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The Exchange: Freddie Mac’s Kevin Palmer

Kevin Palmer

As SVP of Single-Family Portfolio Management at Freddie Mac, Kevin Palmer has broad responsibility for the Single-Family portfolio, including Freddie Mac’s guarantee book of business, pricing and analytics, servicing, and REO. He also leads Single-Family Credit Risk Transfer (CRT), including Freddie Mac STACR securitizations, ACIS reinsurance, Whole Loan Securities, and front-end risk transfer offerings. He holds an MBA in finance from Virginia Tech and a Bachelor of Arts in economics from Weber State University.

How do you view Freddie Mac’s role in supporting the housing market through the pandemic and now into our nation’s recovery period?
Palmer: This pandemic has been really difficult for all. One key role Freddie Mac plays, especially during times of stress, is to help provide liquidity and stability to the housing market. I think that support is one of the key reasons why housing has remained a bright spot during all these troubled times. Millions of homeowners were unable to pay their mortgages during this pandemic. Absent the support we’ve been able to provide, I think we may have had another crisis on our hands.

For hundreds of thousands of Freddie Mac borrowers who fell late on their mortgages, we were able to roll out a broad forbearance program. Forbearance is a way to provide a time-out, a period in which borrowers are not required to pay their mortgages. In fact, not only are they not required to pay their mortgages, but also they’re not reported delinquent to the credit bureaus, so the lateness does not impact their credit history. That gives them breathing room–time to get back on their feet again and in a position to be able to pay their mortgages again.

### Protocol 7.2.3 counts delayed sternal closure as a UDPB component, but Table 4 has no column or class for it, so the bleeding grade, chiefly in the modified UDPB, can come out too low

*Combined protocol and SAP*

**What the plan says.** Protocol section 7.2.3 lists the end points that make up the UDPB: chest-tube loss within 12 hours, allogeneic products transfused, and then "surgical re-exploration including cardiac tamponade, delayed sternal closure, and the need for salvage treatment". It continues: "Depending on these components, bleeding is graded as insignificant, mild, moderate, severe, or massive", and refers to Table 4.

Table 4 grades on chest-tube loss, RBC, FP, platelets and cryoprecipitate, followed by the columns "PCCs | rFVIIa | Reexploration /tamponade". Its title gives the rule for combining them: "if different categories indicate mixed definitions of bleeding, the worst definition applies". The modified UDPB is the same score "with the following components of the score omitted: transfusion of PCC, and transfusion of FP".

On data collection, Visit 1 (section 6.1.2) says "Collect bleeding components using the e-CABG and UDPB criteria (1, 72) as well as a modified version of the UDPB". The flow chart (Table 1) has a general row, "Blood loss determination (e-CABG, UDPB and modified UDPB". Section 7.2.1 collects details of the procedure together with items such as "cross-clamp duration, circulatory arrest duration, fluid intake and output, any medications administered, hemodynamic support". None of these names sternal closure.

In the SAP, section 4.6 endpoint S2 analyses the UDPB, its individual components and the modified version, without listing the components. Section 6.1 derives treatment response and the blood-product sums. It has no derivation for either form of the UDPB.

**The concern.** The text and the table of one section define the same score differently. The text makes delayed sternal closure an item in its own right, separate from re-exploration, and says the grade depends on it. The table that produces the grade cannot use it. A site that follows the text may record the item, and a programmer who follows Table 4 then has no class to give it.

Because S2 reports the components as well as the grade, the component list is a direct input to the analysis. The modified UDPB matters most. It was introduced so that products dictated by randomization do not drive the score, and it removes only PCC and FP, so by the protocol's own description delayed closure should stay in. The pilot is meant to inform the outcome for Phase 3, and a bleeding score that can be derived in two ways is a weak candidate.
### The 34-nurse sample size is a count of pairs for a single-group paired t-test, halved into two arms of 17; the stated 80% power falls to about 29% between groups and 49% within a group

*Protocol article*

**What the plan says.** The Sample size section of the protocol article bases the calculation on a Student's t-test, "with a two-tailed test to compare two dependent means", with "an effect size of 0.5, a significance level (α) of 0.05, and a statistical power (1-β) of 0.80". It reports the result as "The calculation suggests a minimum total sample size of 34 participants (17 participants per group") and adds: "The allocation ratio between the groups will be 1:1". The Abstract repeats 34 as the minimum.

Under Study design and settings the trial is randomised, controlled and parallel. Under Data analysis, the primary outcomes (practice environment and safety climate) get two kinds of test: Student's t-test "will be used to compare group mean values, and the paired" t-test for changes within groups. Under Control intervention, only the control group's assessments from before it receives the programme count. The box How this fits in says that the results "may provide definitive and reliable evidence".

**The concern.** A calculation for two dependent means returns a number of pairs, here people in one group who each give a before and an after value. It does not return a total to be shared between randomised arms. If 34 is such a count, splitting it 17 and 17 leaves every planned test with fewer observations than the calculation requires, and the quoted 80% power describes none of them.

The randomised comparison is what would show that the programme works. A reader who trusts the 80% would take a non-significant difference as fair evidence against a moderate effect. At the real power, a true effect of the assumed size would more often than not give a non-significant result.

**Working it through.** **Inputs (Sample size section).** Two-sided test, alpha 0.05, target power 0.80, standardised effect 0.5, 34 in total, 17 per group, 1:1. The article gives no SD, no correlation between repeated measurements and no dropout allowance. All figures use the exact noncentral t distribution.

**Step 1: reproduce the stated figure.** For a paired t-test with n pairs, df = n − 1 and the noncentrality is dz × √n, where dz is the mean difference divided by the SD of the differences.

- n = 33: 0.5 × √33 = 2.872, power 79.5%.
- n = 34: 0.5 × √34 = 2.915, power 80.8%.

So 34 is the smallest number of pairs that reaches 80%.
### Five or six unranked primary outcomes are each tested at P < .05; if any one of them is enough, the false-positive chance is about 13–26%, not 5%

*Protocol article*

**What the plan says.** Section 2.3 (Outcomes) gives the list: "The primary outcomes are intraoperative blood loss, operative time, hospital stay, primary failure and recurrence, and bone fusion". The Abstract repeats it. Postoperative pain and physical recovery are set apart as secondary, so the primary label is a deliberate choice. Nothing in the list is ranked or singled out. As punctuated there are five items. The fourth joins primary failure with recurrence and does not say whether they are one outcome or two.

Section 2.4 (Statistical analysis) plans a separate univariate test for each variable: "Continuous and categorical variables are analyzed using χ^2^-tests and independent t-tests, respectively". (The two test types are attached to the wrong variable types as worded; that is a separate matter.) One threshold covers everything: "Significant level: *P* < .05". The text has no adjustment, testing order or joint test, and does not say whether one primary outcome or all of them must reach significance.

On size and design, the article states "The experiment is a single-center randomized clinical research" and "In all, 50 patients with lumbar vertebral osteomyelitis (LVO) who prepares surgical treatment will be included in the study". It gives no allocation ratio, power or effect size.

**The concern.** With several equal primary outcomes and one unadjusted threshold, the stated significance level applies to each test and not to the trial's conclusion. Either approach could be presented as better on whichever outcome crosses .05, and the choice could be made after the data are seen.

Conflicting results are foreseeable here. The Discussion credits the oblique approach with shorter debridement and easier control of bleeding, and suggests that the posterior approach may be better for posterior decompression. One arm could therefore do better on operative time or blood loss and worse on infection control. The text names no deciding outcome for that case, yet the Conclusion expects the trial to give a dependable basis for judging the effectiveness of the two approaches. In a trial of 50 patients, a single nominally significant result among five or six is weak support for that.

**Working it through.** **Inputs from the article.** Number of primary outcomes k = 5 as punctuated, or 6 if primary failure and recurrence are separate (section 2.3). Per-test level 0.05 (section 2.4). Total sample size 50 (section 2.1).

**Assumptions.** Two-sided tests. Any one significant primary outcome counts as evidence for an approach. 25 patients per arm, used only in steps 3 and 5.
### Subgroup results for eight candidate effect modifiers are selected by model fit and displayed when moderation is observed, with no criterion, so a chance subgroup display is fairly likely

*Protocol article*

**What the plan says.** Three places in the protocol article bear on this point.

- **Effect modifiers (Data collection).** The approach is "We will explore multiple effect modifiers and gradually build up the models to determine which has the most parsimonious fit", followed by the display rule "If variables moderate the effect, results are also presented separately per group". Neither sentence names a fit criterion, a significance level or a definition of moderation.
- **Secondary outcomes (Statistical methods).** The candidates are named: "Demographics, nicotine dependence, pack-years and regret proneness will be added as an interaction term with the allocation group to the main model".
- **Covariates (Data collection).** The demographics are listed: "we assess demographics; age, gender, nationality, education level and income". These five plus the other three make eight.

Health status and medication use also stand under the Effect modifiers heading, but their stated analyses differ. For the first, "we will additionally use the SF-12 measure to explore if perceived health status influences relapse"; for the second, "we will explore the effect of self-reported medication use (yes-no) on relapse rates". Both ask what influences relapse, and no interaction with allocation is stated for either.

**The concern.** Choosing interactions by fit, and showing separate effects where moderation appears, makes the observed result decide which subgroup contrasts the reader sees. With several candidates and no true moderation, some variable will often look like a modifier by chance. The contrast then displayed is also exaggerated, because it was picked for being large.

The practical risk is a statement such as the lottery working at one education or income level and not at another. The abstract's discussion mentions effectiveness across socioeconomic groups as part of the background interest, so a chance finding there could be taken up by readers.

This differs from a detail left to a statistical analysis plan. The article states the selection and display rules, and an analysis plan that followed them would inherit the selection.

Forbearance was a huge step in providing needed relief; we’ve also looked at what the right exit strategies from forbearance may be.

How can borrowers gracefully go from a pause on their mortgage payments to paying their mortgages again without any issues?
We’ve rolled out some additional programs such as Payment Deferral that essentially defers the amount of payments missed to the very end of their mortgages. This is all done interest-free, and they’re able to resume making their mortgage payments, which has been key to helping existing homeowners. We’ve also led a big effort to create broad awareness to homeowners about these relief options.